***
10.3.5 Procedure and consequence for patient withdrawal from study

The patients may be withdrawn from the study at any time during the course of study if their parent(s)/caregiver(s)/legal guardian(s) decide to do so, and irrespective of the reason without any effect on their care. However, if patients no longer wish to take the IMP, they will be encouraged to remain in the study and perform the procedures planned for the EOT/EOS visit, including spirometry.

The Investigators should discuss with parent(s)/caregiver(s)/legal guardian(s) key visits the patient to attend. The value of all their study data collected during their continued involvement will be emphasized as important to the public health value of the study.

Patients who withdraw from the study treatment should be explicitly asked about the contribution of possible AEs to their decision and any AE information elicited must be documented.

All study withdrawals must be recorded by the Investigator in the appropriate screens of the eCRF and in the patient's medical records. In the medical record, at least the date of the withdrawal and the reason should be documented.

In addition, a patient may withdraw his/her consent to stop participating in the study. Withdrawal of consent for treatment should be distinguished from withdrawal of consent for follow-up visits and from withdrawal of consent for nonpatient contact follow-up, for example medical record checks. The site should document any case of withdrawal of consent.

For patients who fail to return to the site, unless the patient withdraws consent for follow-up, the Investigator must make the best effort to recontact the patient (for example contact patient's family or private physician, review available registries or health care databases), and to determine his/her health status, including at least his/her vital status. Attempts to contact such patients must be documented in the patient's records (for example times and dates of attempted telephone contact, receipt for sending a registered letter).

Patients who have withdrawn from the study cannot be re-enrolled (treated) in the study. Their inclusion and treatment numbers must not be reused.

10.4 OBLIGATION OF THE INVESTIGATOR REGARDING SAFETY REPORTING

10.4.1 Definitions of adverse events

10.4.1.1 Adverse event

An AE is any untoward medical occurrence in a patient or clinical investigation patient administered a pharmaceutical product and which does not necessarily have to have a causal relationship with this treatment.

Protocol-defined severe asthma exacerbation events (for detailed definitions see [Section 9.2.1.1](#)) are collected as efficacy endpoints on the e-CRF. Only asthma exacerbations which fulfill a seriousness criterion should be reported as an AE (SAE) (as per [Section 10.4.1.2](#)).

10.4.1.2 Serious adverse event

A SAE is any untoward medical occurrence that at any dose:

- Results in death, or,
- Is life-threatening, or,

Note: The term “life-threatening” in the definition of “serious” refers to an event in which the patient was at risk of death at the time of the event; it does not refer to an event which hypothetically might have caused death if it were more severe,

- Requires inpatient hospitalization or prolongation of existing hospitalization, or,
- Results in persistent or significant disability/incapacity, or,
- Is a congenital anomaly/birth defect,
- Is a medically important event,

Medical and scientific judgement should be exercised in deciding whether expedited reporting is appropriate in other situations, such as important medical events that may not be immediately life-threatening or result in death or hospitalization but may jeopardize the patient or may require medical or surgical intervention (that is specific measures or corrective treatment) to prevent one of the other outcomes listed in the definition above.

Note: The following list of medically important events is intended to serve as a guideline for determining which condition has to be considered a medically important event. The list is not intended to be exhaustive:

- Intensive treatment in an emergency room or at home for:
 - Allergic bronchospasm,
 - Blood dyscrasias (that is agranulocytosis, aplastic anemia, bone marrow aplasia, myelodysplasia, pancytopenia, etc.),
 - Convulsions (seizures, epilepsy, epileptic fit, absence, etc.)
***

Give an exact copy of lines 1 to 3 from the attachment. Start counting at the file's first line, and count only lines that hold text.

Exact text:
10.3.5 Procedure and consequence for patient withdrawal from study

The patients may be withdrawn from the study at any time during the course of study if their parent(s)/caregiver(s)/legal guardian(s) decide to do so, and irrespective of the reason without any effect on their care. However, if patients no longer wish to take the IMP, they will be encouraged to remain in the study and perform the procedures planned for the EOT/EOS visit, including spirometry.

The Investigators should discuss with parent(s)/caregiver(s)/legal guardian(s) key visits the patient to attend. The value of all their study data collected during their continued involvement will be emphasized as important to the public health value of the study.